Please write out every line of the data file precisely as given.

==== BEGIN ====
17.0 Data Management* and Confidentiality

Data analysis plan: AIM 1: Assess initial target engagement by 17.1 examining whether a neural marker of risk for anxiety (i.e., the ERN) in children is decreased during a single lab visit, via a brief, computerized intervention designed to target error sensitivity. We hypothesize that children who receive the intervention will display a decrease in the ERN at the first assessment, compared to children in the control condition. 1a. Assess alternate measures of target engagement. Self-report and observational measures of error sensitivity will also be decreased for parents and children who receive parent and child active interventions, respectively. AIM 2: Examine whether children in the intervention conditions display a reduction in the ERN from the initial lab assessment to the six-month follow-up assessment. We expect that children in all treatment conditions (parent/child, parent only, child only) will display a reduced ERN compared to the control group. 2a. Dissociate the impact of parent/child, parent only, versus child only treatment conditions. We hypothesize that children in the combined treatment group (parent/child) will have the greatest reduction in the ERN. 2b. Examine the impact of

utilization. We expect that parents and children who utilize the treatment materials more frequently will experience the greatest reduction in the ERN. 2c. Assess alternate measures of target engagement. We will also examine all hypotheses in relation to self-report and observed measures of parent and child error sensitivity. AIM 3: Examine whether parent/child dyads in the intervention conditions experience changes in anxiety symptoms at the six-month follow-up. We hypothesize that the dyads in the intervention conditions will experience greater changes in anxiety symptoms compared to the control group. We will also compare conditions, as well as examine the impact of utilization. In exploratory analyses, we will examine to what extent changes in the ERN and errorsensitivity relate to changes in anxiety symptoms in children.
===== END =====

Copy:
17.0 Data Management* and Confidentiality

Data analysis plan: AIM 1: Assess initial target engagement by 17.1 examining whether a neural marker of risk for anxiety (i.e., the ERN) in children is decreased during a single lab visit, via a brief, computerized intervention designed to target error sensitivity. We hypothesize that children who receive the intervention will display a decrease in the ERN at the first assessment, compared to children in the control condition. 1a. Assess alternate measures of target engagement. Self-report and observational measures of error sensitivity will also be decreased for parents and children who receive parent and child active interventions, respectively. AIM 2: Examine whether children in the intervention conditions display a reduction in the ERN from the initial lab assessment to the six-month follow-up assessment. We expect that children in all treatment conditions (parent/child, parent only, child only) will display a reduced ERN compared to the control group. 2a. Dissociate the impact of parent/child, parent only, versus child only treatment conditions. We hypothesize that children in the combined treatment group (parent/child) will have the greatest reduction in the ERN. 2b. Examine the impact of

utilization. We expect that parents and children who utilize the treatment materials more frequently will experience the greatest reduction in the ERN. 2c. Assess alternate measures of target engagement. We will also examine all hypotheses in relation to self-report and observed measures of parent and child error sensitivity. AIM 3: Examine whether parent/child dyads in the intervention conditions experience changes in anxiety symptoms at the six-month follow-up. We hypothesize that the dyads in the intervention conditions will experience greater changes in anxiety symptoms compared to the control group. We will also compare conditions, as well as examine the impact of utilization. In exploratory analyses, we will examine to what extent changes in the ERN and errorsensitivity relate to changes in anxiety symptoms in children.